Frustration growing as debt deadline looms


While both Democrats and Republicans are pointing fingers, it appears both plans have a flaw when it comes to savings. The non-partisan Congressional Budget Office says Senate Majority Leader Harry Reid's plan saves $500 billion less than proposed, while House Speaker John Boehner's plan falls short in savings by $350 billion.

Boehner is tweaking the Republican plan in preparation for a House vote Thursday. But some tea party conservatives say it doesn't do enough and Senate Democrats say it won't get any of their votes.

"I can't do this job unless you're behind me," Boehner bluntly told his fractious rank and file as he pleaded for the votes to pass the bill.

The White House disparaged the measure. Reid called it "a big wet kiss for the right wing," and all 51 Senate Democrats and two independents pledged to scuttle it if it cleared the House.

Unless an agreement on raising the debt ceiling is reached by Aug. 2, the U.S. will no longer be able to borrow money.

For all the bluster, there were hints that a compromise might be near.

"Magic things can happen here in Congress in a very short period of time under the right circumstances," said Reid, the Senate majority leader.

The White House said the speaker's measure would reopen crucial debt discussions to unending political pressure during next year's campaigns and risk more uncertainty in the markets.

Anxiety about a deadline to raise the nation's debt ceiling swept across Wall Street on Wednesday and drove the Dow Jones industrial average down almost 200 points. With Washington showing no sign it will find a solution, financial planners around the country said their clients were increasingly worried.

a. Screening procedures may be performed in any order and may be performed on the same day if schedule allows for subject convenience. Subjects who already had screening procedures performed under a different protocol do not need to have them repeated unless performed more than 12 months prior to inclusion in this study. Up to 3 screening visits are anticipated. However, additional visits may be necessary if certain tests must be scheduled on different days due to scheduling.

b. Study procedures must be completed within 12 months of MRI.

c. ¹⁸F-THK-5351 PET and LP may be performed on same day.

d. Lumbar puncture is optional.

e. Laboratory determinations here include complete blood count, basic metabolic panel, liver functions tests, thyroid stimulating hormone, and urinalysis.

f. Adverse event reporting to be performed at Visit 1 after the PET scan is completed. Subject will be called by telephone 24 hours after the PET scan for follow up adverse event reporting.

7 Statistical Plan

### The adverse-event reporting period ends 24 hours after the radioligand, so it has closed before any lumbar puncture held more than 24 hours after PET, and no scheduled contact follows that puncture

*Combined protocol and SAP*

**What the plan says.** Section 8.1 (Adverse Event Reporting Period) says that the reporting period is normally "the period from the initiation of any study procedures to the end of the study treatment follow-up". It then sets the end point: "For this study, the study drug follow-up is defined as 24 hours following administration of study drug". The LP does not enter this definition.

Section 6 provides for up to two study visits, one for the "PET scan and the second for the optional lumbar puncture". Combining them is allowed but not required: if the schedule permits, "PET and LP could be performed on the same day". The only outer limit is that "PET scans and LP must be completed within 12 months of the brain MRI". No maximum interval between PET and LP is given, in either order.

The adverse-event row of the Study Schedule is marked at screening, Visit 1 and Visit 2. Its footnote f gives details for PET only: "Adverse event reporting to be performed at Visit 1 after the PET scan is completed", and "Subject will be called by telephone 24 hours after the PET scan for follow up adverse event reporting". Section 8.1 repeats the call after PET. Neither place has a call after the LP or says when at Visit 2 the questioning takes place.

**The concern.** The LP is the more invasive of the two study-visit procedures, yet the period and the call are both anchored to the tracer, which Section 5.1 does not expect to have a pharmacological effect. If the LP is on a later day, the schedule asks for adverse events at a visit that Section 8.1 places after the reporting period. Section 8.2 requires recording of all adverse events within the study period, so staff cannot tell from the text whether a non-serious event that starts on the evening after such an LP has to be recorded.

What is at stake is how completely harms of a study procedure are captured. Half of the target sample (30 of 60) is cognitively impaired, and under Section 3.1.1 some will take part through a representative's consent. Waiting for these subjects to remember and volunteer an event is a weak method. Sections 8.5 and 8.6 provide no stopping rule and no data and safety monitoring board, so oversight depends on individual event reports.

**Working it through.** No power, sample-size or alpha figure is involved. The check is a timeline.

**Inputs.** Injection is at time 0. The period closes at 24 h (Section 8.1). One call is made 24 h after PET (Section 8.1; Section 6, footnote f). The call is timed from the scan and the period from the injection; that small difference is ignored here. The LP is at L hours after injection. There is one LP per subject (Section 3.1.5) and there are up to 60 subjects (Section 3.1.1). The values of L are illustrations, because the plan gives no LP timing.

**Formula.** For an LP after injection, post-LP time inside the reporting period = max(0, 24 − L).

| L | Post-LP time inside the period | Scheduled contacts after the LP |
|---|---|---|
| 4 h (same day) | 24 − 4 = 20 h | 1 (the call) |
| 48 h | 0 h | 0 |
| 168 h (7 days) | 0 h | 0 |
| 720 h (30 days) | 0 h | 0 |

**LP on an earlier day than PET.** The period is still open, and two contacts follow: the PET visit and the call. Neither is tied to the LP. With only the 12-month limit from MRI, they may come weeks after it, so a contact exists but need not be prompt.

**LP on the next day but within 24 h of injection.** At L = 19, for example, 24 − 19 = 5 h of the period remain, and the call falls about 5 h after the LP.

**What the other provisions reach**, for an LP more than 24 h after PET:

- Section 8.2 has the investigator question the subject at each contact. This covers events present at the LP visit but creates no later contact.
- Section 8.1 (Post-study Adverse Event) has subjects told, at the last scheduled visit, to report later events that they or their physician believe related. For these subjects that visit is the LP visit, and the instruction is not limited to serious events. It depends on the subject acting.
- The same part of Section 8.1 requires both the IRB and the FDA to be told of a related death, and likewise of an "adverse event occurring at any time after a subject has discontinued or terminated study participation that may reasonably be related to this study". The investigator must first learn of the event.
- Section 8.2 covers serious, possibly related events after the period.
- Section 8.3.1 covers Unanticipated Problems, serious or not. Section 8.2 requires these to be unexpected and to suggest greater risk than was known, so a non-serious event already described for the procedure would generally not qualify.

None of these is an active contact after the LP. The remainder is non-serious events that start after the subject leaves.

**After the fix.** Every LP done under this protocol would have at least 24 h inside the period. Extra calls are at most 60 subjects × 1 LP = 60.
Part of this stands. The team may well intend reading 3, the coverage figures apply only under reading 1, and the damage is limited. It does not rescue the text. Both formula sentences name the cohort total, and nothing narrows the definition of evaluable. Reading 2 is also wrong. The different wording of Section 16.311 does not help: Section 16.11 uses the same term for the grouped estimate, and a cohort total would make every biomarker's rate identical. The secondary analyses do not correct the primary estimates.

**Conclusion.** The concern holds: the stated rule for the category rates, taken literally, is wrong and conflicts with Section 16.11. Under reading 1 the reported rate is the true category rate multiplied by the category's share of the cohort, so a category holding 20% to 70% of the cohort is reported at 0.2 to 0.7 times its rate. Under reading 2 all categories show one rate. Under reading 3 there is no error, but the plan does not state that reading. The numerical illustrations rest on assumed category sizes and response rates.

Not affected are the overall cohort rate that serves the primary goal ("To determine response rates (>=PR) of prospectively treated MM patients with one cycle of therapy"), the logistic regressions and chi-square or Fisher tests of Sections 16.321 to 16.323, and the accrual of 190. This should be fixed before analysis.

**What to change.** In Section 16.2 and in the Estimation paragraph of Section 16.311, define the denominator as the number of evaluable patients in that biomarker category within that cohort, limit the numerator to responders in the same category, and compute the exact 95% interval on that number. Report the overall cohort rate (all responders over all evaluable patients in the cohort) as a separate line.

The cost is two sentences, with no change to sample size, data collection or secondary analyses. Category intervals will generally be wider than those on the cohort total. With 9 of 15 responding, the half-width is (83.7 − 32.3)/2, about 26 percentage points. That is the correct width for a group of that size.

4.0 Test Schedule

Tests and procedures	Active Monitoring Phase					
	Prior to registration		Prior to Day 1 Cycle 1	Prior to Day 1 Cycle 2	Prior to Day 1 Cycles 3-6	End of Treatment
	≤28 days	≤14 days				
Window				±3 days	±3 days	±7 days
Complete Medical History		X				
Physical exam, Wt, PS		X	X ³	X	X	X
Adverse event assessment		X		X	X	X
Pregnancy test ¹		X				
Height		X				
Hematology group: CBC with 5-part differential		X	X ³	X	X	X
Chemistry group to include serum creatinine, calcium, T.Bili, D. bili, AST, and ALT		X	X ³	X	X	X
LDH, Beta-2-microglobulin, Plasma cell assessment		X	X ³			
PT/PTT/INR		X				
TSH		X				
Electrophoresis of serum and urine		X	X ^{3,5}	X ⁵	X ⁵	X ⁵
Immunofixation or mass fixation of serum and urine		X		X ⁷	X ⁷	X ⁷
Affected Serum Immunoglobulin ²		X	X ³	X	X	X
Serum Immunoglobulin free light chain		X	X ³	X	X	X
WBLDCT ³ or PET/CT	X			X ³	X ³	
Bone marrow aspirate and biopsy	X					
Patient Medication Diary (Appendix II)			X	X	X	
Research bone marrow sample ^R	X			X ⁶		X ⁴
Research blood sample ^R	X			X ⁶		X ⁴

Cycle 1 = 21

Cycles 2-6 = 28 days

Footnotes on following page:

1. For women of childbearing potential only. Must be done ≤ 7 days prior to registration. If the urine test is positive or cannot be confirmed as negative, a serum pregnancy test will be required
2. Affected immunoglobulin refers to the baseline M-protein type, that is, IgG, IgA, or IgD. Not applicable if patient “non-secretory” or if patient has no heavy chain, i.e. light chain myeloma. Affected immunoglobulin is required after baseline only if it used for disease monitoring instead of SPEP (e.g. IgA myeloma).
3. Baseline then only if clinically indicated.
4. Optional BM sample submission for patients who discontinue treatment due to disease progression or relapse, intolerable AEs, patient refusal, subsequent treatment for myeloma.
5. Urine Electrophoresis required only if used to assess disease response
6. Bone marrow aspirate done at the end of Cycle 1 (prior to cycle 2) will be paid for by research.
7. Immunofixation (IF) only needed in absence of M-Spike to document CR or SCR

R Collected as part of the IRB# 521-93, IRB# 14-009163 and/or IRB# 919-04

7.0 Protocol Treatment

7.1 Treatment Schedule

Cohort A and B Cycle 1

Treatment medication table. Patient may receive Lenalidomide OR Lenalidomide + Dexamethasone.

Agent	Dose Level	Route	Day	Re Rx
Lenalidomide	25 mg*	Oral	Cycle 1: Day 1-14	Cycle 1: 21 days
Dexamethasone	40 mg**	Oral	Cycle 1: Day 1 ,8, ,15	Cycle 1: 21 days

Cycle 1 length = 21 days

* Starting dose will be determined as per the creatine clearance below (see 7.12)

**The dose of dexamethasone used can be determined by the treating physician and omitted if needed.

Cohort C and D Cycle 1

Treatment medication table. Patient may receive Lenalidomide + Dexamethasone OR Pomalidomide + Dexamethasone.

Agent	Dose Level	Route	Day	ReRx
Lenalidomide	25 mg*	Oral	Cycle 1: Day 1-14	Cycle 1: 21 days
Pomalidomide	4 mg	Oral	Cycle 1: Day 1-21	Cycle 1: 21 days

Americans express frustration with Washington

The American public has a lot to say about the ongoing stalemate. They're flooding members of Congress with phone calls expressing their anger.

"I think it's a lot of posturing, and I think it's unnecessary," said William Jennings of Pasadena. "I think the representatives should do what they're elected to do and get this thing over with."

The offices belonging to Congresswoman Karen Bass (D-Los Angeles) received 500 calls Tuesday.

"They're worried that their Social Security, Medicare and veteran's benefits are going to be cutoff. They're stalled and that's their lifeline," said Sylvia Castillo, Bass' district director.

Los Angeles Democrat Rep. Maxine Waters said people are frightened and want action.

"Many of them were very specific about, don't cut Medicare, Social Security or Medicaid," Waters said. "A few just said solve the problem."

Some have started online campaigns urging people to put pressure on their elected officials. They say Democrats and Republicans share responsibility, and they're frustrated with the partisan bickering.

"I'm disgusted by both parties. I don't want to describe which party I belong to, so I'm more disgusted with the other one, but I can't believe what's going on," said Fritzie Culick of Altadena.

An ABC News poll indicates 80 percent of Americans are dissatisfied with Washington.

In an Eyewitness News poll conducted by SurveyUSA, respondents were asked whether they thought the U.S. will go into default on Aug. 2. Twenty-seven percent said yes, 56 percent said it will be prevented and 17 percent said they were not sure.

How a default could affect you

According to experts, if the country's credit rating is downgraded from a perfect AAA rating to an AA rating, it could mean a spike in interest rates and have other effects.

  • For someone with a $300,000 adjustable rate mortgage, that means they might pay $300 to $600 more per year in house payments.
  • For a new car, a $20,000, five-year loan could mean more than $500 extra if interest rates spike just 1 percent.
  • For someone with a 401k retirement plan with about $140,000 in it, they could lose nearly $9,000 almost immediately if the stock market goes down.
  • A downgrade could force businesses to cut jobs, causing national unemployment to rise from 9.2 percent to 9.6 percent.
  • Anything produced overseas could cost more money. Gas could rise if the dollar loses value with a downgrade.
The Associated Press contributed to this report.

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